The act of choosing a whiskey glass is an intensely personal one, as your style will have a lot to do with your selection. There are ornate crystal glasses on the market, as well as simple rocks glasses and others with innovative shapes and artistic flourishes. There’s nothing wrong with picking a set of glasses simply based on its aesthetics. If you’re a discerning whiskey drinker, however, it might be worth considering the intentions behind the design.
This peak keeps your ice off of the glass’s floor and at an angle that better facilitates clean and effective swirling.
Let’s start out by looking at the more traditional rocks glass. These glasses comfortably hold a few ounces of your favorite whiskey, with ample room for the addition of ice or other ingredients. Their walls tend to be very thick, and their bottoms tend to be rather heavy. This heavy-bottomed design will come in handy if you get a little overzealous in your spirit sampling, as it makes it more difficult to accidentally knock over the glass.
You’ll also notice glasses on the market that have more bulbous bottoms and rims that taper inward toward the top. These glasses sometimes have stems, and they aren’t intended to serve anything other than neat whiskey. It’s their tapered shape that gives these glasses their advantage, however, as any movement of the whiskey in their wide bases will funnel aromas upward to the rim. There, you can take them in in their full, concentrated complexity.
For drinkers who prefer their whiskey on the rocks, there are glasses available to help you with your swirling action. Occasionally, ice cubes can stick to the bottom of a more traditional rocks glass, which can cause your swirl to get out of control and send some of your drink flying out of the glass. To prevent this, some glassmakers will mold a peak of glass into the serving area. This peak keeps your ice off of the glass’s floor and at an angle that better facilitates clean and effective swirling.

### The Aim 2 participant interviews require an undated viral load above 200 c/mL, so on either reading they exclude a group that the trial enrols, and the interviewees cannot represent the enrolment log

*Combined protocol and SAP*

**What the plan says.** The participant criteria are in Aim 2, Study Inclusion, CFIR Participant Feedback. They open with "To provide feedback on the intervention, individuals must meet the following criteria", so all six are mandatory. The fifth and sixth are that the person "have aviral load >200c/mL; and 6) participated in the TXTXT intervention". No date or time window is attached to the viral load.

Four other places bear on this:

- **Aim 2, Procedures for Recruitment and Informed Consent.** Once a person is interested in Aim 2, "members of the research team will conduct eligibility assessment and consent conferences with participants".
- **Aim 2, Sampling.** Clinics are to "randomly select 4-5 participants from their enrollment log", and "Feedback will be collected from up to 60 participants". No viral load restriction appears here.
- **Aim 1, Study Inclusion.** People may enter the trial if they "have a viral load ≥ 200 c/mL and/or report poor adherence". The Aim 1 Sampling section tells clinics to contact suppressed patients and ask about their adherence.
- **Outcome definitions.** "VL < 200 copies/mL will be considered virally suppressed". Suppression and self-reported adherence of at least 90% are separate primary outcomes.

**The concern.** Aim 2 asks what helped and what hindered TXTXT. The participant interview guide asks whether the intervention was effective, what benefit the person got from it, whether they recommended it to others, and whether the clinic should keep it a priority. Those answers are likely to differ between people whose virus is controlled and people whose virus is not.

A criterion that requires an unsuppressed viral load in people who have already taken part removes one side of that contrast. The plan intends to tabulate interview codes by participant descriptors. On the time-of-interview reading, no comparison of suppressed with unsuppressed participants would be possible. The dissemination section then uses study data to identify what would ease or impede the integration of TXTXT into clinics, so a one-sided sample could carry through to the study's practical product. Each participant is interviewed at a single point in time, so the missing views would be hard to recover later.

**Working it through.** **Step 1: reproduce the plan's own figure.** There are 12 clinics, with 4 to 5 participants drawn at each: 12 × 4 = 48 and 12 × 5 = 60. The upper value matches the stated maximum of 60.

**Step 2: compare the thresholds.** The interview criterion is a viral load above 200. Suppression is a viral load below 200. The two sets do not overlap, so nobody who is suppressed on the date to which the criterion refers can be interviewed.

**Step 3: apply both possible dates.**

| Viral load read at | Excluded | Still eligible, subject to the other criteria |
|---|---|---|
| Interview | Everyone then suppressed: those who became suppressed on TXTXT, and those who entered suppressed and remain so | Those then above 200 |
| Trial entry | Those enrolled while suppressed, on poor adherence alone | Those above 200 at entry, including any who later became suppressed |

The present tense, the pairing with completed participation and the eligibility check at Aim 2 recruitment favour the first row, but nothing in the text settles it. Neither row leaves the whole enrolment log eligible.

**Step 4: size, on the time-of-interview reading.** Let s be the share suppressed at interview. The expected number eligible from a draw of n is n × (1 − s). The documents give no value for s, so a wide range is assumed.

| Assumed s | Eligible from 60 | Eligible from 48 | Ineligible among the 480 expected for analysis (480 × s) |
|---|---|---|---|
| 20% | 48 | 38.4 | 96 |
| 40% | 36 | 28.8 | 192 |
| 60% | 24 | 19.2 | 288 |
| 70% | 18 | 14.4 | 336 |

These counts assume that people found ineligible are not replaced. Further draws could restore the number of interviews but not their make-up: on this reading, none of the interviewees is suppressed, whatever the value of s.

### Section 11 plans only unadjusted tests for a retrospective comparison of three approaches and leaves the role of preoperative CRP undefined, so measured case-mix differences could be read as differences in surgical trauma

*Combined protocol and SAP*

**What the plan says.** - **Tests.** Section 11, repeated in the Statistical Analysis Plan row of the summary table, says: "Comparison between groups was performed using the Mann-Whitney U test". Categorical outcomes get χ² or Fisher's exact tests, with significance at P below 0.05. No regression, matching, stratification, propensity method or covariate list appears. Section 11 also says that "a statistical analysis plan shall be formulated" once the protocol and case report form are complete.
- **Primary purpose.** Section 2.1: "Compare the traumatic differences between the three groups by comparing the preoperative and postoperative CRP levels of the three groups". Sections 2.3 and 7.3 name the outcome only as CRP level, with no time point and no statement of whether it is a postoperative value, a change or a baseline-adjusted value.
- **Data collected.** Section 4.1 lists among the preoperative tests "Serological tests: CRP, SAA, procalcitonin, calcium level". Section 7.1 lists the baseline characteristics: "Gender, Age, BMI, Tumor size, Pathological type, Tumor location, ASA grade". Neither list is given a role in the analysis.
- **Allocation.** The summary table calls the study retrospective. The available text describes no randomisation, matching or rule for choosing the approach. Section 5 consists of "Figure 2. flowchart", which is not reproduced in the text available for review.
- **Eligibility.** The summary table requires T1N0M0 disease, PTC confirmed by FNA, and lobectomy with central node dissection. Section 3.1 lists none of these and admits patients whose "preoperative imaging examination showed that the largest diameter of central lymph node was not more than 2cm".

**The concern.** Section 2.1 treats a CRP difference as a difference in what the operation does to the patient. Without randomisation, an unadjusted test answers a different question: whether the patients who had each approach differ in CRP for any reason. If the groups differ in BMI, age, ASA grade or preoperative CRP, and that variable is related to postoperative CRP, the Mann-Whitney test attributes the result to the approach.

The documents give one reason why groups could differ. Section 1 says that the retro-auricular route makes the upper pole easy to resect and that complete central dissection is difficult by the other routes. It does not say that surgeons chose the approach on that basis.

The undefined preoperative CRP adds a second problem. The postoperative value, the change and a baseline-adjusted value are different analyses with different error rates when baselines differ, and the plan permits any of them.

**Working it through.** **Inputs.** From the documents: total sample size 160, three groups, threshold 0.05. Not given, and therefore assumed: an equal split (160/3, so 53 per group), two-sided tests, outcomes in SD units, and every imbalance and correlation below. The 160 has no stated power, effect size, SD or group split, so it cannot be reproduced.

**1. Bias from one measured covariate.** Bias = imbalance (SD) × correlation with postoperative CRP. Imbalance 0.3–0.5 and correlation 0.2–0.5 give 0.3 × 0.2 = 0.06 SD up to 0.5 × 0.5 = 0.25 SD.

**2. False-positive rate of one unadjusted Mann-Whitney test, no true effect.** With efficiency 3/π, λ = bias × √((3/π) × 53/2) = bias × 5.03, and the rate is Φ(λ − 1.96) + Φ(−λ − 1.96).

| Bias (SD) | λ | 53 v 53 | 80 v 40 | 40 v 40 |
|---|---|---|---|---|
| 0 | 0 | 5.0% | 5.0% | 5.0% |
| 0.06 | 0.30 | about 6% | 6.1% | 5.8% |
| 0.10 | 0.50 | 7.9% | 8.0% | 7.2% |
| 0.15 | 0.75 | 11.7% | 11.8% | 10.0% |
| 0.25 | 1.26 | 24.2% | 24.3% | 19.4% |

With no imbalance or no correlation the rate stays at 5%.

Knowing how you like your whiskey will go a long way toward telling you which category to explore more deeply. If you’re anything like me, it varies. I like my Irish on the rocks in a tumbler, my bourbon and rye neat in a rocks glass, and my scotch in anything crystal, with a few drops of water. More objectively, scientists Björn C. G. Karlsson and Ran Friedman concluded that certain spirits take specifically better to water than others, and you're welcome to peruse their study and make use of their findings. Of course, if you’ve got to have that drink, but your glasses haven’t arrived yet, remember that whiskey always comes in a nice big glass all its own — one that just oozes high class: the bottle.
A Brief History Of Whiskey
Modern humanity is exceptionally good at finding ways to have fun. There doesn’t seem to be an invention in recent history that hasn’t been adopted for the purposes of tomfoolery. Whiskey is notorious among these inventions, as its predecessor was never intended as a party favor.
Modern humanity is exceptionally good at finding ways to have fun.
Early distillations of alcohol grew out of the wine making process in Europe around the 13th century C.E. The product of this distillation was known as aqua vitae, and it was used primarily for medicinal purposes. Of course, humans being humans — and given the knowledge that the spirit originated as a wine —, it wasn’t long before people began drinking the stuff for recreation.
In Ireland, where whiskey was born, the first historical mention of the glorious drink is a sad one. It seems that the death of a chieftain in the early 15th century was credited to “taking a surfeit of aqua vitae” at some point during the Christmas holiday.
From there, the popularity of the drink never waned, though it was forced underground by a number of laws and taxes throughout the centuries. Thankfully, the meritocracy that is free-market capitalism has given us some of the tastiest, most inviting whiskey to date, with no sign of any restrictions on the horizon.